Within a few years, the two companies were importing their respective scooters across Europe, where the rivalry between the two sets of drivers was no less intense. Audrey Hepburn and Gregory Peck had given Piaggio a huge profile boost after touring around the Italian capital on a Vespa in the hit film Roman Holiday. Hollywood stars working in Italy would pose for the obligatory publicity shot on a scooter.

Vespa Poster by Bernard Villemot (Photo by Swim Ink 2, LLC/CORBIS/Corbis via Getty Images)Vespa Poster by Bernard Villemot (Photo by Swim Ink 2, LLC/CORBIS/Corbis via Getty Images)

People across the continent became obsessed with these new Italian arrivals, the Vespa in particular. In 1951, an Italian student, Giancarlo Tironi, rode his to the Arctic Circle. The following year, a Frenchman, Georges Monneret, created an amphibian Vespa and crossed the Channel in it. Two Spaniards rode from Madrid to Athens on a Vespa decorated by Salvador Dali. Another Italian made it from Genoa to Lapland and back on his Vespa in 12 days.

In the UK, there were Lambretta and Vespa owners’ clubs from the mid-1950s, with monthly magazines/newsletters sent out to members (Vespa News and Lambretta Leader). Clubs had (quite magnificent) names like the Mitcham Goons and the Bromley Innocents; there were rallies with crowds of scooter riders converging on seaside towns. And all this was happening the best part of a decade before the mods started having their own Bank Holiday scootering beanos.

When the first wave of mods began to appear on Soho streets in the late 1950s, they didn’t really go in for quite the same fierce Vespa-Lambretta divide. Scooters in general were a symbol of youth, of freedom and euro glamour, whatever make they happened to be, but they were mainly seen as highly practical. Zipping around central London between coffee bars, clothes shops and jazz clubs fitted the whole mod mood perfectly. The next generation of mod, during the early 1960s, was far more obsessed with their rides, accessorising and personalising them as individual expressions of themselves, as much as the clothes they wore or the music they danced to. And besides, by then there was little time for inter-factional rivalries with the constant threat of rumbles with leather-clad ton-up rockers.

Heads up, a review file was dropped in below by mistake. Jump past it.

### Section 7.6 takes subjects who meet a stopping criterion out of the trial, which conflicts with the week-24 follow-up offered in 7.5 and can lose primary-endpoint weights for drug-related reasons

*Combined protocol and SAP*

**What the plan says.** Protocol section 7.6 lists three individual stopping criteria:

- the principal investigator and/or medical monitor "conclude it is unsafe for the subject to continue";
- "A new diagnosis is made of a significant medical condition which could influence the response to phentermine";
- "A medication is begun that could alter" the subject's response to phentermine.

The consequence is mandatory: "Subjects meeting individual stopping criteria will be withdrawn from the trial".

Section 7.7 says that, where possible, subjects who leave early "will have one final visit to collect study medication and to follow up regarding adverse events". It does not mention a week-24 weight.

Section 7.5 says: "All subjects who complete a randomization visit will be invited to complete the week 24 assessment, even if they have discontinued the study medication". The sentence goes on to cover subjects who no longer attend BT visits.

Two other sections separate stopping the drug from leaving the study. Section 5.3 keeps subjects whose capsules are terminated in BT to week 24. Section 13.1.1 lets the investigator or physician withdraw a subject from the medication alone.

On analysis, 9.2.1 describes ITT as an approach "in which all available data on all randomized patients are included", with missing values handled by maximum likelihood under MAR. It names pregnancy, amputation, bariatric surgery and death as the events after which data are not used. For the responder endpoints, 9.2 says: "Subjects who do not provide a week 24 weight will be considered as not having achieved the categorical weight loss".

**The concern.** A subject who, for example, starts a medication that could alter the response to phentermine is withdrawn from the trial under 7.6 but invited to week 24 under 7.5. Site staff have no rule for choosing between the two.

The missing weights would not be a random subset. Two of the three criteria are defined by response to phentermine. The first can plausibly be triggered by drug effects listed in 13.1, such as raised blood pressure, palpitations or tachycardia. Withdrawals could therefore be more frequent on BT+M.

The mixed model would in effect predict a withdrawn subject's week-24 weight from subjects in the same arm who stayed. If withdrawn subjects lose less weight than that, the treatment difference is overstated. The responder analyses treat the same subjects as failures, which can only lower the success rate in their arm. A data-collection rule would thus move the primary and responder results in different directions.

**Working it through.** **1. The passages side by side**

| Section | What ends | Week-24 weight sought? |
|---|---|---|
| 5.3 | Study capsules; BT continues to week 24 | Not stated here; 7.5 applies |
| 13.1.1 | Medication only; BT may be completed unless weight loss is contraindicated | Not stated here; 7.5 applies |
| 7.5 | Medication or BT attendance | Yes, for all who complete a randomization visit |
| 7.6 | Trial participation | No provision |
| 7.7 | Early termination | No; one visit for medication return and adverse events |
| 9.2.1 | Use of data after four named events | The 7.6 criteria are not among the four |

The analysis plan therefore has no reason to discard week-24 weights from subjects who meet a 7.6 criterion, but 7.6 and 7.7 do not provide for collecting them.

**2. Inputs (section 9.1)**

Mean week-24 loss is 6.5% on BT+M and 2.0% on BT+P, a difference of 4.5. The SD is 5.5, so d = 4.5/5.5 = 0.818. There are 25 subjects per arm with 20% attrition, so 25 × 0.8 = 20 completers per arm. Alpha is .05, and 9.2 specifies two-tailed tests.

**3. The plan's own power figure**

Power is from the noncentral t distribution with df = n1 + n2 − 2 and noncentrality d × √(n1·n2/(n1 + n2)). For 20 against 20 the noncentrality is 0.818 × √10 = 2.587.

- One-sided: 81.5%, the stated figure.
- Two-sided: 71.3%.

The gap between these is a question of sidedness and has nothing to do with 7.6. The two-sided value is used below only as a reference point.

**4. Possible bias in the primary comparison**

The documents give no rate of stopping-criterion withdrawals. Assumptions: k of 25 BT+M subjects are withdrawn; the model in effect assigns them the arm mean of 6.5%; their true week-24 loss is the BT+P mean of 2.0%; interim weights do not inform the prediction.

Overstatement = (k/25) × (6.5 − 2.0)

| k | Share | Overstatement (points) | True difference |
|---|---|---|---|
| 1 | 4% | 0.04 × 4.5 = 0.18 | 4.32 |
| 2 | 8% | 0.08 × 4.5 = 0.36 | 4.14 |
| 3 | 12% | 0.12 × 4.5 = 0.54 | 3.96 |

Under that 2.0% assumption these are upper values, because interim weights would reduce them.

By the mid-1960s, Lambretta sales were falling behind those of Vespa. Italians saw the Milan-based brand as being for an older generation, the sort of scooter your dad would ride to work on. Innocenti had really only just settled on a definitive design style (the Li series) and too much tinkering during the previous decade had done little help its cause. Not that Piaggio was doing particularly brilliantly by this stage either, but they at least had the support of Fiat to give it an extra nudge through lean times.

(Photo by Chaloner Woods/Getty Images)(Photo by Chaloner Woods/Getty Images)

Rather ironically so, given that it was the Turin motoring giant who was partly responsible for the two scooter manufacturers suffering drops in sales. The Fiat 500 and 600 cars had found an obvious market in the scooting generation, ready to change up to four wheels. Chasing the youth market, Lambretta introduced a 50cc model, which became a massive flop. In the late 1960s, the company was bought by BMC (the British Motor Corporation), who then sold it to Scooters of India.

Eddie Piller, doyen of the late 1970s mod revival, music promoter and founder of Acid Jazz records, always found the Lambretta a bit of a problem reliability-wise, an all too common gripe among modern-day scooter riders. “I switched to Vespa in the early 1980s after my fourth Lambretta. Much as I admired the shape, style and profile of them, I was a motorcycle messenger for a record company and the reliability, mainly the starting of them, was causing me lots of grief.

“I tried a new GP in the hope that would improve matters but if anything, the Indian build was worse than the old Italian or Serveta. I picked up a P Range Vespa quite cheap and never had a problem after that.”